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Sunday, February 6th, 2011 11:01 am
I'm going to put this out there first and foremost: I love cheesy books and movies. I've watched movies such as This Island Earth and The Happening more times than I can count, and have an entire shelf dedicated to bad, but lovable Star Trek novellas, urban fantasy heroines with the tough exterior (but heaving bosoms when it comes to the vampire/ware/fae/other of their dreams), and animal-bonding sagas.

So when I saw this book at my local Big Box Retailer, I snatched it up on the strength of its cover alone. (Also, it had an animal-bonding theme which, as I said above, is one of my many, many weaknesses.)


Seriously. I could have done a better Photoshop with my MS Paint. I don't know what is going on with those back feet (it's like the artist just gave up and drew squiggy lines for toes). And... does that guy have a jaw-beard? How very modern of him.



Sadly, this book turned out neither cheesy nor remotely lovable.

Here is the summary, straight from the back:

Being chosen as a griffen's companion has allowed Arren Cardockson to gain a place of status within the land of Cymria. But even with his griffin by his side, Arren can never escape the prejudice that comes with his Northerner slave origins. After an unfortunate incident leaves him in debt, Arren accepts the well-paying task of capturing a wild griffin, ignorant of the trials about to befall him.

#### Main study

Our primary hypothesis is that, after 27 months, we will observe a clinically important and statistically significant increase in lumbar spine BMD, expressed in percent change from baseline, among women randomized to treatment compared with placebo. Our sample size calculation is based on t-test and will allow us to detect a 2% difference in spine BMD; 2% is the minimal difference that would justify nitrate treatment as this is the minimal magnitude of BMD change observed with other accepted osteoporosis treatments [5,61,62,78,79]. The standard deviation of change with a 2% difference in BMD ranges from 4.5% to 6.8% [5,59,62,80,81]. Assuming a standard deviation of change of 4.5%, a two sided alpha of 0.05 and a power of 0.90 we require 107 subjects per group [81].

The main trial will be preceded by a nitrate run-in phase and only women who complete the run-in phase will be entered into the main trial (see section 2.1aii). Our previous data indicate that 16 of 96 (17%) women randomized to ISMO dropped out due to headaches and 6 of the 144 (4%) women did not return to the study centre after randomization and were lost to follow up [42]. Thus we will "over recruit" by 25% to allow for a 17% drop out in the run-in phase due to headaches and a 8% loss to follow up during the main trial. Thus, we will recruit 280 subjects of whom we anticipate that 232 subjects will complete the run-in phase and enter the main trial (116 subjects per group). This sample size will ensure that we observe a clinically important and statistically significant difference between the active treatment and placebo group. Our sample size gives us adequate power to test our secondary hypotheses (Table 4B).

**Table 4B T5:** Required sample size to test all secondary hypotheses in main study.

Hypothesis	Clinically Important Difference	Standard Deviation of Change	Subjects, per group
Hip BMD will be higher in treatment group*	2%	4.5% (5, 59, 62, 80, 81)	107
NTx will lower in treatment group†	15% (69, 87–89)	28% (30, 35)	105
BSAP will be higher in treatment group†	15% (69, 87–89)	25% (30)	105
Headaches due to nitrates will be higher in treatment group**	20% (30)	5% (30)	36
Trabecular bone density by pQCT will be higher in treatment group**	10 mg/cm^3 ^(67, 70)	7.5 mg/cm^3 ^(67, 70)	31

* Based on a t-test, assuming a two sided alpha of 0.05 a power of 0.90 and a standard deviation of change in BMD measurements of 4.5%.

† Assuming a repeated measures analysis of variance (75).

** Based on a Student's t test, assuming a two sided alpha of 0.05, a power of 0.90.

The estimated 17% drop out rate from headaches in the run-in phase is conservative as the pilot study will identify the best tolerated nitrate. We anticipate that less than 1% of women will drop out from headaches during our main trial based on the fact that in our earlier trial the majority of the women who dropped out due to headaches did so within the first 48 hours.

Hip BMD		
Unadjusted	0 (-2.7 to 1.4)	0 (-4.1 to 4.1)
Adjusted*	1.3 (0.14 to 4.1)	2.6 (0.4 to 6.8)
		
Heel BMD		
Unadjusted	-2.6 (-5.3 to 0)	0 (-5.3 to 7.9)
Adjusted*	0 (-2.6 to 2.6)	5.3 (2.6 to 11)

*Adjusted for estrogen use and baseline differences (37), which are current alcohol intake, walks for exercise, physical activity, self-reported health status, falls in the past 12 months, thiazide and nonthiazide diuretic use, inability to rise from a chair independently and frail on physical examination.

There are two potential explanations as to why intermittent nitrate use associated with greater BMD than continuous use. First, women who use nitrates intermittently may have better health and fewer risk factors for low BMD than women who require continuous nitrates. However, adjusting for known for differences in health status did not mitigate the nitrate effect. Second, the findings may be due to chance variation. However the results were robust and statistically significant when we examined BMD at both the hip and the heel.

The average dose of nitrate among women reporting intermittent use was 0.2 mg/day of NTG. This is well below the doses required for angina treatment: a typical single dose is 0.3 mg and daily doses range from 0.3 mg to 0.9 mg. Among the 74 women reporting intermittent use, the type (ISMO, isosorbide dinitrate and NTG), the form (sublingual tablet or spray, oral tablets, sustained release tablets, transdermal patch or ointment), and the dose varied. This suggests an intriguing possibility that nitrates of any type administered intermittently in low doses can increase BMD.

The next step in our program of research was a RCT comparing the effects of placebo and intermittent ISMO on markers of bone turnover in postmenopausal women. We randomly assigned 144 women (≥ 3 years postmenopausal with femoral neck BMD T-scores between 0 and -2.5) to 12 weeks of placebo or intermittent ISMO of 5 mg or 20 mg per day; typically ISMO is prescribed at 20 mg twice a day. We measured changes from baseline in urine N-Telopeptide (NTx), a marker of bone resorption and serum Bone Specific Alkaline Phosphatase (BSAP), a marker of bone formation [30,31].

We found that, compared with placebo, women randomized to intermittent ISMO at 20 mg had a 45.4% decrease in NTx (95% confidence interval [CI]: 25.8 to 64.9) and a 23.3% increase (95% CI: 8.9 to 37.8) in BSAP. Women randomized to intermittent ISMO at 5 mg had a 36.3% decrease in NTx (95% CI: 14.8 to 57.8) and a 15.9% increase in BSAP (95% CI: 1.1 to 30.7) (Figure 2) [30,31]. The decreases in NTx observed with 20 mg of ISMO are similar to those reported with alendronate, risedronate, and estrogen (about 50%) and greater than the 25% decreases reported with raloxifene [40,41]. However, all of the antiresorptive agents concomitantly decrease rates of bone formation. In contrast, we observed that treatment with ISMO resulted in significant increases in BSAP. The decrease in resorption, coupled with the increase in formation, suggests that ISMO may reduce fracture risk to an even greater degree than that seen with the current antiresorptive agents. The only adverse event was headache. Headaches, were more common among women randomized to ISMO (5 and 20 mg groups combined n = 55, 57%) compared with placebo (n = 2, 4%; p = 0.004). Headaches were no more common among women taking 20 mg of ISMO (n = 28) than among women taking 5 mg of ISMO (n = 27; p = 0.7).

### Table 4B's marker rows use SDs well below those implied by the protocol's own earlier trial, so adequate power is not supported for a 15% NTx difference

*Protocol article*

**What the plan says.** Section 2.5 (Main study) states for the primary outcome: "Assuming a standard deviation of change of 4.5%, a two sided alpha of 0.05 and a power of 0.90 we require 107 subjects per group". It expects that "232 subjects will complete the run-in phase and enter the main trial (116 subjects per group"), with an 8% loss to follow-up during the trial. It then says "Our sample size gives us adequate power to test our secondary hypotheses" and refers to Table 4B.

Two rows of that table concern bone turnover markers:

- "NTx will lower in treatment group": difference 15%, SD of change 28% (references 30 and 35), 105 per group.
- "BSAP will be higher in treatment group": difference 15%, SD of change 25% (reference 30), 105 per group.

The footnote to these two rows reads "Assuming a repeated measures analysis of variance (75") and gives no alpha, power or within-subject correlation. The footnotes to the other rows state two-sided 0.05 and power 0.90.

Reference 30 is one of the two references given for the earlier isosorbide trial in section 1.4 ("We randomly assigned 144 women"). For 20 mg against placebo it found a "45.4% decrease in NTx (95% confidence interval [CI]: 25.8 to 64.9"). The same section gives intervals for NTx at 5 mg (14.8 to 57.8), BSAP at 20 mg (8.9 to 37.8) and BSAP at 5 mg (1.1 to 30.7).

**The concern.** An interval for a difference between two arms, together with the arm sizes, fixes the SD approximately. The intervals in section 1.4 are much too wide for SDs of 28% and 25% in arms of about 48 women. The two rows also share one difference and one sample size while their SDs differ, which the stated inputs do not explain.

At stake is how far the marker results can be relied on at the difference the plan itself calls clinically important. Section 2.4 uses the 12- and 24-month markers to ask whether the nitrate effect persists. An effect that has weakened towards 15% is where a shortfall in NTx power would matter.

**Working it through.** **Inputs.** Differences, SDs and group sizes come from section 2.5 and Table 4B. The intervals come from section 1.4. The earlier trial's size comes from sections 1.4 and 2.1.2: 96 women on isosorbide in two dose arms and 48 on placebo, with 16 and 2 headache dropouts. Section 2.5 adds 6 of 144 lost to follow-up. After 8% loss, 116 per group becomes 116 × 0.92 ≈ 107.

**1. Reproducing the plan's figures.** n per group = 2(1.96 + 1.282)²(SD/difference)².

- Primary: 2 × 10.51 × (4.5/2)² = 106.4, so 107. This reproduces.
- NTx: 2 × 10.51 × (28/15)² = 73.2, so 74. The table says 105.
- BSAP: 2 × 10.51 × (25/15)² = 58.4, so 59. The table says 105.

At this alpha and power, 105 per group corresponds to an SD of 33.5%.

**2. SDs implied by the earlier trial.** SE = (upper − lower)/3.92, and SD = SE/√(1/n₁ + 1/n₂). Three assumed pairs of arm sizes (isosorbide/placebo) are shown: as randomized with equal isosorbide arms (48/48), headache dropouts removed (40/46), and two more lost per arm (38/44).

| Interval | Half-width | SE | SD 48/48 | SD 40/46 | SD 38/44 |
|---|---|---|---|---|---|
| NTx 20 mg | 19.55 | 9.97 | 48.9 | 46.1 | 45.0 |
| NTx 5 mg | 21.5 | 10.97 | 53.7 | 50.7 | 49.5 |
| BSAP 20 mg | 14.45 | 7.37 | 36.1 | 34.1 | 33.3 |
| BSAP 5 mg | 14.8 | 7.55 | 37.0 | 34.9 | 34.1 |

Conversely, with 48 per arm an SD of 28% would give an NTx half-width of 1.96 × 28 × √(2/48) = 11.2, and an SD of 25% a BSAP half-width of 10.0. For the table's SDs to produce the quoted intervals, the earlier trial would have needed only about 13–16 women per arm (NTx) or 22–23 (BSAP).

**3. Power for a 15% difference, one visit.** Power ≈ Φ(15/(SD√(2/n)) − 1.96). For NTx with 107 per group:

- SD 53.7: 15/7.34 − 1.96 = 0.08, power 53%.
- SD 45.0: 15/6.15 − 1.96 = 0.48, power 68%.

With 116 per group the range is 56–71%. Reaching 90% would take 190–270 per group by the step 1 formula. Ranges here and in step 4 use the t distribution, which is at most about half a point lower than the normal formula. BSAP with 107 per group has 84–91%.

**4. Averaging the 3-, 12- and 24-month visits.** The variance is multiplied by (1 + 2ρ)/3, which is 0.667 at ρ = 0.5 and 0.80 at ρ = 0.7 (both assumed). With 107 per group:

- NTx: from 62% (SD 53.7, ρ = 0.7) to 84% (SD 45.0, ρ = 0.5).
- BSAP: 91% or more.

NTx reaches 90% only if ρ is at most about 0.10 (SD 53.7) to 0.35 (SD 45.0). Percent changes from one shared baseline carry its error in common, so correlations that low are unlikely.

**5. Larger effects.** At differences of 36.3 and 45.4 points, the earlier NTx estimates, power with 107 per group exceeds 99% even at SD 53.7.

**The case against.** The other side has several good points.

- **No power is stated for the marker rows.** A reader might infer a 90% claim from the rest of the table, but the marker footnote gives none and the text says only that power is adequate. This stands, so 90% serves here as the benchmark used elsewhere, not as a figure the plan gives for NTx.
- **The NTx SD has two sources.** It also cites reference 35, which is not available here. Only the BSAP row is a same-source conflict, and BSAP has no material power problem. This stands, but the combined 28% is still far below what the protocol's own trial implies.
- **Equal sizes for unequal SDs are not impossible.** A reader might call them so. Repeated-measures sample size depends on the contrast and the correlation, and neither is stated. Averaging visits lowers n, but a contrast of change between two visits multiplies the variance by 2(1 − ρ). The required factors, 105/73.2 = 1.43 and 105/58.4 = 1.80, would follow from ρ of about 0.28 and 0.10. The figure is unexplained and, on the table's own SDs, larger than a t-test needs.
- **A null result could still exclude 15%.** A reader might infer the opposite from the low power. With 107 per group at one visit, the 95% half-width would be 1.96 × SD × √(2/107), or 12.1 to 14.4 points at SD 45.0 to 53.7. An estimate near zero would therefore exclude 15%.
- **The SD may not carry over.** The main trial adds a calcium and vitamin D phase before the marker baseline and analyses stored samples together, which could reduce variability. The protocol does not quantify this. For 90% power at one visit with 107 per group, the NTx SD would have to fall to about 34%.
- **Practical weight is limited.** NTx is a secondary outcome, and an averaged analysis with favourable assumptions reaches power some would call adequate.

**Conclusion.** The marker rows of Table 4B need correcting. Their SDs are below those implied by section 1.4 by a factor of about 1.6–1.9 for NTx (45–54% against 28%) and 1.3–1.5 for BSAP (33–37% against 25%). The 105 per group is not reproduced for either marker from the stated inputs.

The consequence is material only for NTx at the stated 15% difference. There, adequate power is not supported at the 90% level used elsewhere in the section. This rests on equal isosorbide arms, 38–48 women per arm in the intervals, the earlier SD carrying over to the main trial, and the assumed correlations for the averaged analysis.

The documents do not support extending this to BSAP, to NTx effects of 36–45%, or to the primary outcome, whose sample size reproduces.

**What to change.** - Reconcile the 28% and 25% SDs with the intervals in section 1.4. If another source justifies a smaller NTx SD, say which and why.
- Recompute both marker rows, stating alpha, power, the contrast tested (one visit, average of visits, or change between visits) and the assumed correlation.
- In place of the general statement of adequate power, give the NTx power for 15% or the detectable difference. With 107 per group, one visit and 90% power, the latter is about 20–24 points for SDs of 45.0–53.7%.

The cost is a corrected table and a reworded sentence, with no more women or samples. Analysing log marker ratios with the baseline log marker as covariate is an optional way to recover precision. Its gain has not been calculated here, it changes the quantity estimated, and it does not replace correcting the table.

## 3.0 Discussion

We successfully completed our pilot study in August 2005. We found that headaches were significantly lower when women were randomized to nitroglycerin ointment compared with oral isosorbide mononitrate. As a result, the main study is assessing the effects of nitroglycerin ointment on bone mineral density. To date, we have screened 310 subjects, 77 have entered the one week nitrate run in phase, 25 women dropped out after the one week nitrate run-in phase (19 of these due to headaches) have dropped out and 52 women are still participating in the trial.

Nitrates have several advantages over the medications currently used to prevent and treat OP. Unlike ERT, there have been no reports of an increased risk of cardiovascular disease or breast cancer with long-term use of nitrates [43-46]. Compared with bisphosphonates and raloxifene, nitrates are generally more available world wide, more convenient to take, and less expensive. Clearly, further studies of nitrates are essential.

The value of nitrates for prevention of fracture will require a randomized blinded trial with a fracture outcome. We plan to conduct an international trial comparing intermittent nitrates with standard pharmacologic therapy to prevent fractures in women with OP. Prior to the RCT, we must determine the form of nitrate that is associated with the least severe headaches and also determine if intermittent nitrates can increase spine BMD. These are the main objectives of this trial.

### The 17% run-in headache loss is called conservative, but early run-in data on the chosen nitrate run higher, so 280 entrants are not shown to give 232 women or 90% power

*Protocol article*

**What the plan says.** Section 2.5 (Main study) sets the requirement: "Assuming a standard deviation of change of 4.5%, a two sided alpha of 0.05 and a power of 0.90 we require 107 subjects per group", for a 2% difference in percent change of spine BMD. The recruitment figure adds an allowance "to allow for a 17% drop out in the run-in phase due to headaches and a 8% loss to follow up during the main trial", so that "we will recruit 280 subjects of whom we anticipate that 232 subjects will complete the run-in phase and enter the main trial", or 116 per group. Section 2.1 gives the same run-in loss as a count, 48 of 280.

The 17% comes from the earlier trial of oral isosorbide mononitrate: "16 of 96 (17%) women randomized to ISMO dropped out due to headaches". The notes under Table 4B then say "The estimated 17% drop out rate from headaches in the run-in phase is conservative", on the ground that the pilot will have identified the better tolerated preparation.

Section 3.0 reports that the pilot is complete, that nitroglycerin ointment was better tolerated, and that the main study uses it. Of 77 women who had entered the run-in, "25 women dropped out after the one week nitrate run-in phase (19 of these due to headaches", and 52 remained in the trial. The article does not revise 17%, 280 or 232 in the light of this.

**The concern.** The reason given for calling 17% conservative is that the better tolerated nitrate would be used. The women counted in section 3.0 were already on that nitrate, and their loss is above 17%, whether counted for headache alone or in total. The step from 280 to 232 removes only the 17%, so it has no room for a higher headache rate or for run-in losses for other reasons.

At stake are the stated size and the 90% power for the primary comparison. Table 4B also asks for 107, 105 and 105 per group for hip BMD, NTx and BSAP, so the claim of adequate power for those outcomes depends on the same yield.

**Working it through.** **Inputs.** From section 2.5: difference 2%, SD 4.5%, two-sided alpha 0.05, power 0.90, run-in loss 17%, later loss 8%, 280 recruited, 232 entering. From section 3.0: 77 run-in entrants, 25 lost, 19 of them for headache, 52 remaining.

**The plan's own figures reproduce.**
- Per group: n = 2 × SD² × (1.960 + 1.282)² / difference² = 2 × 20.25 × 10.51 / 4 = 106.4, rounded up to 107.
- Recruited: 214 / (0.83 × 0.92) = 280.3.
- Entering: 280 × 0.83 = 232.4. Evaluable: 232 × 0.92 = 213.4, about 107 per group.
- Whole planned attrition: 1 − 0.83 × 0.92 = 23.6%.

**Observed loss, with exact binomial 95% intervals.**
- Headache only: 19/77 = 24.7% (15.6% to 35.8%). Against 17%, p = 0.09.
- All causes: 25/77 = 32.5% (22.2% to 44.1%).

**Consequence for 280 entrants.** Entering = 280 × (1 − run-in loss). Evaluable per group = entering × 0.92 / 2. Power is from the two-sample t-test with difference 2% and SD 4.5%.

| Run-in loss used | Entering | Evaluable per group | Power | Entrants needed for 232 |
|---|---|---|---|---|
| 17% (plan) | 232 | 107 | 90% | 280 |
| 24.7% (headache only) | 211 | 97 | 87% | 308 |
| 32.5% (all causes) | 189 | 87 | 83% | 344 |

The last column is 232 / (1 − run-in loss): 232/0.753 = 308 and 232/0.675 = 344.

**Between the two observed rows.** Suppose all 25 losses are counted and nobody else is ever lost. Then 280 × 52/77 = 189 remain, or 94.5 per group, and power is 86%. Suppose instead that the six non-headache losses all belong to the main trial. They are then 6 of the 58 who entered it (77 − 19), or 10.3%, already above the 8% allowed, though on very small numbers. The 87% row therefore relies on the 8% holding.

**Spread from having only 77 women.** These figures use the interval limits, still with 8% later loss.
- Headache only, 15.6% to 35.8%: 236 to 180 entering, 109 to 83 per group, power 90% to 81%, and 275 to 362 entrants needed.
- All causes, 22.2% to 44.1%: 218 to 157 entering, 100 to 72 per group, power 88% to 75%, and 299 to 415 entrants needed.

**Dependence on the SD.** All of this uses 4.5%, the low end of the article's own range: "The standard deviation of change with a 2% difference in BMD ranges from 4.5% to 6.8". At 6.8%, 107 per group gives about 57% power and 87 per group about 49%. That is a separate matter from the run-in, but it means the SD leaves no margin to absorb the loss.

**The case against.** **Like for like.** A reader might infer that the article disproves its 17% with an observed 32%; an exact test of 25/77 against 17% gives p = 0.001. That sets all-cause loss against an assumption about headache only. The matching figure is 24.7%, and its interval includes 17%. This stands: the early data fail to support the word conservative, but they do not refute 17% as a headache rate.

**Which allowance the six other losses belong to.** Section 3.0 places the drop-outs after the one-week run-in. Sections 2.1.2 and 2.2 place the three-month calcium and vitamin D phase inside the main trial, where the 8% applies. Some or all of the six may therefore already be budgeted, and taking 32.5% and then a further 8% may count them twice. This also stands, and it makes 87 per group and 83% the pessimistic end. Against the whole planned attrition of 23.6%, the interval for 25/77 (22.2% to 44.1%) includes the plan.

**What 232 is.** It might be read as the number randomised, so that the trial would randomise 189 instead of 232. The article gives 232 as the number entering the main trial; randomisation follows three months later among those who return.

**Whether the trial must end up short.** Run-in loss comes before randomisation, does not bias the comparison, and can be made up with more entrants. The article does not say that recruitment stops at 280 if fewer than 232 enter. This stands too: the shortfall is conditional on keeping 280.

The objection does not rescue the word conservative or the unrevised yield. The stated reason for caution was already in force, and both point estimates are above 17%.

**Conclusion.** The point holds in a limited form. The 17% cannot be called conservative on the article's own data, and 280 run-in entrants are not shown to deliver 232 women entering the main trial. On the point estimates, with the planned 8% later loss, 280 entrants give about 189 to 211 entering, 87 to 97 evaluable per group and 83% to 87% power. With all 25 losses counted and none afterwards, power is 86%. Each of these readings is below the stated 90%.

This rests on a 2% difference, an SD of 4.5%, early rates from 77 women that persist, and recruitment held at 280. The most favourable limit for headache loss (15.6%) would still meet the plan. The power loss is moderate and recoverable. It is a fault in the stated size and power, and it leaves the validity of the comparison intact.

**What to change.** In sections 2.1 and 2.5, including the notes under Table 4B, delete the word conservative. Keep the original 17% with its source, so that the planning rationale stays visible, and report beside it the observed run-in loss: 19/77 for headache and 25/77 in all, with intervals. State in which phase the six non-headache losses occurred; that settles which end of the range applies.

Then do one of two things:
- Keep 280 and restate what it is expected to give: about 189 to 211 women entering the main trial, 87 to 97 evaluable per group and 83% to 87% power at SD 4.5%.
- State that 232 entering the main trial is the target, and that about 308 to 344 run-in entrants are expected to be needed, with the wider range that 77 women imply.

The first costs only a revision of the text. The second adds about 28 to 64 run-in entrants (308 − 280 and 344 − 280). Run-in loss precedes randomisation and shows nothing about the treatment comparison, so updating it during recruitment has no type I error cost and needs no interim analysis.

Betrayed by those he trusted and forced to fight for his life, Arren has nothing left besides the hatred growing inside him. But chained within the Arena, where rogue griffins battle to entertain the crowds, there lies another soul crying out to be freed--a kindred spirit who will allow Arren to fulfill his destiny and release the darkness in his heart.


Spoiler alert! That blub up there? That is the first 290 pages of the 369 page paperback edition. This made for a very slow, very tedious read as I waited for the plot to finally catch up to where I was told it was going to go. Once it finally, finally got there, the last 80 or so pages rolled on by at a more interesting pace.

With the exception of the black griffin, the characterizations left much to be desired. The main character, Arren, completely owns the Woobie/Butt Monkey trope. Taken straight from TV Tropes: It's like this guy is walking around with a permanent 'Kick Me' sign on his back which is invisible to him, but all too visible to the rest of the world.

Everything bad which happens to him is stemmed from the fact that he is of a different race than those around him. (They have brown hair, and he has black hair. No really.) The weird thing was that it's implied he was allowed to become a griffiner with some trouble, but not much, and was even given a fairly cushy job in the city. It's only when the plot starts going that people all of a sudden decide his 'Northern Blood' is showing too much and he is subsequently stabbed, shot with arrows, pushed around, spit on, degraded, fitted with a collar that has spikes on the inside constantly pushing into his neck and windpipe (btw, they never really give a reason for this last bit. He just comes home one day, is beaten and fitted with this slave collar... event though he's not a slave, and the act of wearing the collar itself does not make him a slave. It's like these characters are doing it for the lols, and, needless to say, he cannot take it off and must suffer gallantly with it for most of the book). 

The entire first 280 or so pages of the works in a pattern roughly like this:

Character A: *Does something which degrades Arren physically or emotionally.*
Arren: How can you!? I thought you were my friend/lover/mentor figure!
Character A: It doesn't matter because you're a Northerner and you can't be trusted.
Arren: I am shocked and appalled. Now I'm going to confide in my very best friend, Character B.
Character B: *Does something which degrades Arren physically or emotionally.*
Arren: How can you!? I thought you were my friend/lover/mentor figure!

And it just goes on and on...